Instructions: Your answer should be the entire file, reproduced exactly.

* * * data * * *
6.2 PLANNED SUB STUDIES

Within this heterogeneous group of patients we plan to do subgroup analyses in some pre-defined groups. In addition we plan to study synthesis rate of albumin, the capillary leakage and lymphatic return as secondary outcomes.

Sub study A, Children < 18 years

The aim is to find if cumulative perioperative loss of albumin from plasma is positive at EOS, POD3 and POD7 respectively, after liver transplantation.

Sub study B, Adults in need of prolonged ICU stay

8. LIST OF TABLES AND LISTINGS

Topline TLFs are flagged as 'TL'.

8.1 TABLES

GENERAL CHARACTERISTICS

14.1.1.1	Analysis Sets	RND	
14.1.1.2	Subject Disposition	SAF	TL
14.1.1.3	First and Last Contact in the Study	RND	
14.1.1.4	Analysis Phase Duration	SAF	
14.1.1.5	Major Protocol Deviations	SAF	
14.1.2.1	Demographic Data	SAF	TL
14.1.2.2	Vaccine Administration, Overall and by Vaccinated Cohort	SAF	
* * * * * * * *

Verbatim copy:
6.2 PLANNED SUB STUDIES

Within this heterogeneous group of patients we plan to do subgroup analyses in some pre-defined groups. In addition we plan to study synthesis rate of albumin, the capillary leakage and lymphatic return as secondary outcomes.

Sub study A, Children < 18 years

The aim is to find if cumulative perioperative loss of albumin from plasma is positive at EOS, POD3 and POD7 respectively, after liver transplantation.

Sub study B, Adults in need of prolonged ICU stay

8. LIST OF TABLES AND LISTINGS

Topline TLFs are flagged as 'TL'.

8.1 TABLES

GENERAL CHARACTERISTICS

14.1.1.1	Analysis Sets	RND	
14.1.1.2	Subject Disposition	SAF	TL
14.1.1.3	First and Last Contact in the Study	RND	
14.1.1.4	Analysis Phase Duration	SAF	
14.1.1.5	Major Protocol Deviations	SAF	
14.1.2.1	Demographic Data	SAF	TL
14.1.2.2	Vaccine Administration, Overall and by Vaccinated Cohort	SAF	